Topic #1: High-quality instruction and grade-level standards

Given the widespread instructional loss over the last year, it is important for all schools to focus on providing high-quality instruction to every child. Children are more likely to make up for lost time and meet grade-level standards more quickly when exposed to grade-level standards, rather than receiving remediation in the areas they may have missed. (For more information on the research around accelerated learning, see NCLD’s report.) To better understand how your district is making decisions about curriculum and how they will address instructional loss for all children, consider asking the following questions:

  • How does this year’s curriculum align to grade-level standards?
  • How are you evaluating my child’s instructional needs and current performance?
  • How is my child performing based on grade-level standards? 
  • How do those assessments drive instruction and additional supports for the whole class and for individual students?

Topic #2: Whole-class and individual academic interventions and progress monitoring

Given widespread instructional loss, the vast majority of children will benefit from whole-class interventions to address academic standards that children did not master in the previous school year. Some children will need more intensive interventions, and those supports should be provided as soon as the need is identified to prevent children from falling further behind. Schools should also have a plan in place to provide progress monitoring so they can regularly assess where students are struggling and need additional support. To better understand the additional academic supports and interventions available to children, consider asking the following questions:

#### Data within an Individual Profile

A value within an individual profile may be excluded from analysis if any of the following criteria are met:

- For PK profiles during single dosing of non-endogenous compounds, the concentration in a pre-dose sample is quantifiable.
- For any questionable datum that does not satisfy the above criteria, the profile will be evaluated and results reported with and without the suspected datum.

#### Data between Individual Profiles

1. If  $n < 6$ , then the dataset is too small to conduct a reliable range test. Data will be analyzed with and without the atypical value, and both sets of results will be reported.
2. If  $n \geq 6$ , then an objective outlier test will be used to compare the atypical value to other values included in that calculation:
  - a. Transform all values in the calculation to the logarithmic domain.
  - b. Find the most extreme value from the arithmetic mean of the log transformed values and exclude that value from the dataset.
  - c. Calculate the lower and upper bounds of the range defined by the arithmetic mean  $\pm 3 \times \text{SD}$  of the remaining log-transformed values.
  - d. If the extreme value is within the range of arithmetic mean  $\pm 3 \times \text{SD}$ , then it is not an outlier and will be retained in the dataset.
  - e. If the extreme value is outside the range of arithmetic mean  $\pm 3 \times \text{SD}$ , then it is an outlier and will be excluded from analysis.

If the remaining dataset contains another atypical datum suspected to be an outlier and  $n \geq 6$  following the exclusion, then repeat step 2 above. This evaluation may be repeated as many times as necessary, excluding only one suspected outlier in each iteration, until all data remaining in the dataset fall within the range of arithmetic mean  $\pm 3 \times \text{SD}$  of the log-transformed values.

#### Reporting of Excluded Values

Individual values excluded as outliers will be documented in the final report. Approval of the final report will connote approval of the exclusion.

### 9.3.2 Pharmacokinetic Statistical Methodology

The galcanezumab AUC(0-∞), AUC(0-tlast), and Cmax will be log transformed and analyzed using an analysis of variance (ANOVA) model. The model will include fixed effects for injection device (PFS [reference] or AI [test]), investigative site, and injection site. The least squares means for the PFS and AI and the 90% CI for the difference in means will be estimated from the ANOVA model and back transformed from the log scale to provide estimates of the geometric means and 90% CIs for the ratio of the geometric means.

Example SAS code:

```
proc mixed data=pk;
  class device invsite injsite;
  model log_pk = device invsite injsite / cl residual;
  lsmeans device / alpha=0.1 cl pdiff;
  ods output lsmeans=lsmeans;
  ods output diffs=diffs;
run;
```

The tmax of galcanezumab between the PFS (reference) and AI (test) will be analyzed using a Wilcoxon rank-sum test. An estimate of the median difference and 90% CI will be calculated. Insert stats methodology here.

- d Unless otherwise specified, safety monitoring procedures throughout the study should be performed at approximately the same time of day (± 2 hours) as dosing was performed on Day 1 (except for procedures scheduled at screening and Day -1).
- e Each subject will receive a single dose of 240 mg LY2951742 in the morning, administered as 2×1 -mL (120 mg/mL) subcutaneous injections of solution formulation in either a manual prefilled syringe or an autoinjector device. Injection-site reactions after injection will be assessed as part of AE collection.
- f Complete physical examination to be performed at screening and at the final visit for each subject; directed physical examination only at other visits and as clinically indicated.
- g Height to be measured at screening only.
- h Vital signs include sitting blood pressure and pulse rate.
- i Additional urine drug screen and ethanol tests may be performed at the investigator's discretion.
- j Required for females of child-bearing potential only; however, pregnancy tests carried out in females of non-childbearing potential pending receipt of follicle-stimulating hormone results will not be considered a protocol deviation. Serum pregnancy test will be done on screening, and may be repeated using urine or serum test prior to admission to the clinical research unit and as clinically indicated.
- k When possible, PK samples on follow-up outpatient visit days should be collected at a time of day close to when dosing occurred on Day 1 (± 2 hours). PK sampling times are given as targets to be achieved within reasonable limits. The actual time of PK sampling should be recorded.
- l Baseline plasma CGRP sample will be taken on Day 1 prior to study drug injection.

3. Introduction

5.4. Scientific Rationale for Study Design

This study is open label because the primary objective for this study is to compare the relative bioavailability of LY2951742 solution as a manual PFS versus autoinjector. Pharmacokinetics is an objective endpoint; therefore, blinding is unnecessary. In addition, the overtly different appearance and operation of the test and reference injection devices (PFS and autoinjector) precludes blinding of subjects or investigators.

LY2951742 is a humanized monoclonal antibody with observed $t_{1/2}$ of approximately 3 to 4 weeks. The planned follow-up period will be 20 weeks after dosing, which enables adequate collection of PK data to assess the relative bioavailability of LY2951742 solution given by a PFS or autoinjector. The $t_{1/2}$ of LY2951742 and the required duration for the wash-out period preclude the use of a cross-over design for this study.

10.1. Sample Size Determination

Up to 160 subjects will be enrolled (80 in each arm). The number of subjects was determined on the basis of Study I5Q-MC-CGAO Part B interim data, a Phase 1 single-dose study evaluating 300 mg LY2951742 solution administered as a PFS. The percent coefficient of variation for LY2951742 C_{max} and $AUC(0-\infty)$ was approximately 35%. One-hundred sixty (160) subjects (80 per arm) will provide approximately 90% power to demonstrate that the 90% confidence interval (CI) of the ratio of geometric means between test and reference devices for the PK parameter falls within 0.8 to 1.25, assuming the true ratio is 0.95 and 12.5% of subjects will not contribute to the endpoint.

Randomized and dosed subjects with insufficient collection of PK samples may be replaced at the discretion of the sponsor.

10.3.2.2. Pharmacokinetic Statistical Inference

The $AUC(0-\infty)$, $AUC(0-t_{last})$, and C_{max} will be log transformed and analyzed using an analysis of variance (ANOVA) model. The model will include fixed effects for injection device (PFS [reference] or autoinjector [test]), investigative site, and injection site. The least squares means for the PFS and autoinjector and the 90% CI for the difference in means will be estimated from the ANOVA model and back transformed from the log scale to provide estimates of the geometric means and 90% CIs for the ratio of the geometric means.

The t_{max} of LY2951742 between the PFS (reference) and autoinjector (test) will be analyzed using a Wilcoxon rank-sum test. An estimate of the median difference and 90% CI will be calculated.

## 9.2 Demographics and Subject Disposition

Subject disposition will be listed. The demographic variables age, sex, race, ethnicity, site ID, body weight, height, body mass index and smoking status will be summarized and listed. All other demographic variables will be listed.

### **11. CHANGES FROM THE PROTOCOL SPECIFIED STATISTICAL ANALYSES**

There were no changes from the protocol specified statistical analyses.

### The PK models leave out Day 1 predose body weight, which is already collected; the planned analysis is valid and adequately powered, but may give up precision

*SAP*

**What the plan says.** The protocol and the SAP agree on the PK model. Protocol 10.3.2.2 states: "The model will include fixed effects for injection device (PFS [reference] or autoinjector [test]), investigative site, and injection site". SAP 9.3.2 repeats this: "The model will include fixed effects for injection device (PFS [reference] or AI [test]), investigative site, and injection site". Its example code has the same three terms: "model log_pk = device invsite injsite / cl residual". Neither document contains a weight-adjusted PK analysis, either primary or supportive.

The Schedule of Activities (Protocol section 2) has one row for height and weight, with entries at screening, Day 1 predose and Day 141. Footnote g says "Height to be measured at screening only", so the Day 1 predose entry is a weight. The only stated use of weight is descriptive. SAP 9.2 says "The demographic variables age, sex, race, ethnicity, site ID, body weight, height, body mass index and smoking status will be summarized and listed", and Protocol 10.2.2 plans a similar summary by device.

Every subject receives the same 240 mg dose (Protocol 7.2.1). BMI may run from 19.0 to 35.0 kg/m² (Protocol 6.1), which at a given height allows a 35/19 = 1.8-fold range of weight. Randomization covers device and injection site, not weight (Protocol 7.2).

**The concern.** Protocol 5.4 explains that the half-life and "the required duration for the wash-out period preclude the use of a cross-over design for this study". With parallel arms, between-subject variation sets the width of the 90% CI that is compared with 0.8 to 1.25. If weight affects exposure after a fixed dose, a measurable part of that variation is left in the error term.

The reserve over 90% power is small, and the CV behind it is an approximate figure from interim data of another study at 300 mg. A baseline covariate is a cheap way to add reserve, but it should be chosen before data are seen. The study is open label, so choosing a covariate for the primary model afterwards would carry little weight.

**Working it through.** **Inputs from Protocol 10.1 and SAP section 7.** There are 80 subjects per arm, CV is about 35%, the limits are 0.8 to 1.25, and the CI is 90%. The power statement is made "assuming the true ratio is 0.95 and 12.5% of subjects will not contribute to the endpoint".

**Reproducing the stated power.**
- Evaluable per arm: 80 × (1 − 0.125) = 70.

• How are you adapting curriculum and instruction to address any missed instruction and to accelerate learning for all children?
  • If my child needs more, what additional supports and interventions are available?
  • How does my child qualify for those additional interventions?

Topic #3: Behavioral supports to meet the needs of the whole child

COVID-related school disruptions impacted children’s social and emotional well-being as well as their academic performance. As schools fully reopen and communities resume many activities paused by COVID, educators should support children as they readjust to school routines and expectations, encouraging positive behavior and allowing room and support for children to work through trauma. To better understand your district’s approach to supporting children’s behavior, consider asking the following questions:

  • What resources are available to all children to support them emotionally and behaviorally?
  • Is the school using positive behavioral interventions and supports (PBIS)? 
  • Is the school pausing its use of exclusionary discipline as students readjust to school?

Topic #4: Evaluation of children suspected to have a disability

IDEA requires that all children referred for special education be evaluated in 60 days. This ensures that children, if eligible, receive specially designed instruction quickly to maximize learning. However, school closures and social distancing requirements may have delayed these evaluations for some children or made evaluations more difficult. To better understand how districts are providing timely evaluations, consider asking the following questions: